GAZA CITY, Gaza Strip -- Not so long ago, Christmas was a holiday for more than the Gaza Strip's scattering of Christians.
City officials hung ornaments and lights on a cypress tree in Gaza's main square and gave government workers the day off. On Christmas Eve, recalls Mona Qubrosy, a practicing Roman Catholic, hundreds of people, Christian and Muslim alike, would sit together in the pews of Gaza's only Catholic church for midnight Mass.
But this Christmas season, Gaza's Christian community will be reminded of what a tiny minority they are.
There will be no city Christmas tree. No public holiday, either. Qubrosy's husband, a schoolteacher, must work on Dec. 25. Her son, one of four Christians enrolled at Gaza's Islamic University, is scheduled on Christmas Day to take a final exam on the life of the Prophet Mohammad. Because of security concerns, the midnight Mass will be held at 7 p.m.
"People want to celebrate but they cannot because of what's going on. We have to show solidarity with the Muslims. The other families are not happy so we can't be either," said Qubrosy.
During the past six years of violence in the Middle East conflict, the Christmas season has been marked by muted celebrations among the Palestinian Christians. In Bethlehem, the traditional place of Jesus' birth now penned in by Israel's separation barrier, city officials are again anticipating a poor turnout at festivities planned on Manger Square.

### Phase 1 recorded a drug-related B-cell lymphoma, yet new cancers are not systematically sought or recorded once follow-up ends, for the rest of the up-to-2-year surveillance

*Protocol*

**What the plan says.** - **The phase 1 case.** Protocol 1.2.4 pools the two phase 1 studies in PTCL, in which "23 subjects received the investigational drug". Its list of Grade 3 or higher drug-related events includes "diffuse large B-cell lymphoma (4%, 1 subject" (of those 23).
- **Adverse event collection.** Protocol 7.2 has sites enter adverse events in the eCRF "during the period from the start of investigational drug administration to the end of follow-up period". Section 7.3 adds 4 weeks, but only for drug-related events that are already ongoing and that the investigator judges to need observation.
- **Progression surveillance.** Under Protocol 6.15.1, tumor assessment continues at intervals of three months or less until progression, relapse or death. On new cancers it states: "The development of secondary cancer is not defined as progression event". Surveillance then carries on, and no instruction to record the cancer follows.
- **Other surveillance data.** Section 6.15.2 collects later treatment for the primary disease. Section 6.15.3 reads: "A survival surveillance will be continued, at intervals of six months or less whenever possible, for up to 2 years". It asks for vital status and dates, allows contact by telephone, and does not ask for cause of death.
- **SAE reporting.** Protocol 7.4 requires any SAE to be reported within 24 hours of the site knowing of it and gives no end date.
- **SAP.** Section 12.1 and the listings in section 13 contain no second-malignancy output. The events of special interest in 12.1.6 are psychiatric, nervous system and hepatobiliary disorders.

In Gaza, the mood is even more somber after a year that has brought Israeli military sieges, a debilitating economic boycott against the Hamas-led government and escalating violence between rival Palestinian political factions that many residents fear may devolve into all-out civil war.
For Gaza's Christians, the situation is complicated by their precarious position as a shrinking minority in an increasingly conservative Muslim majority.
Historically, relations between Muslims and Christians in the Holy Land have been good, and many Christians and Muslims say they've been drawn closer by the struggle against the Israeli occupation.
But in the past year, their interfaith ties have been shaken by flare-ups of violence directed at Christians by some extremist groups and individuals. When a Dutch newspaper printed cartoons of the Prophet Mohammad earlier this year, sparking outrage among many Muslims, explosives were placed outside the meeting hall of a Baptist Bible study group and a group of Catholic nuns received death threats.
After Pope Benedict XVI's controversial speech about Islam in September, Gaza's 1,400-year-old Greek Orthodox church was hit by homemade explosives, keeping many worshipers away out of fear.
Since the election of the Islamic Hamas movement, some Christian women have begun covering their heads with scarves like their Muslim counterparts so they can better fit into Gaza's increasingly conservative society.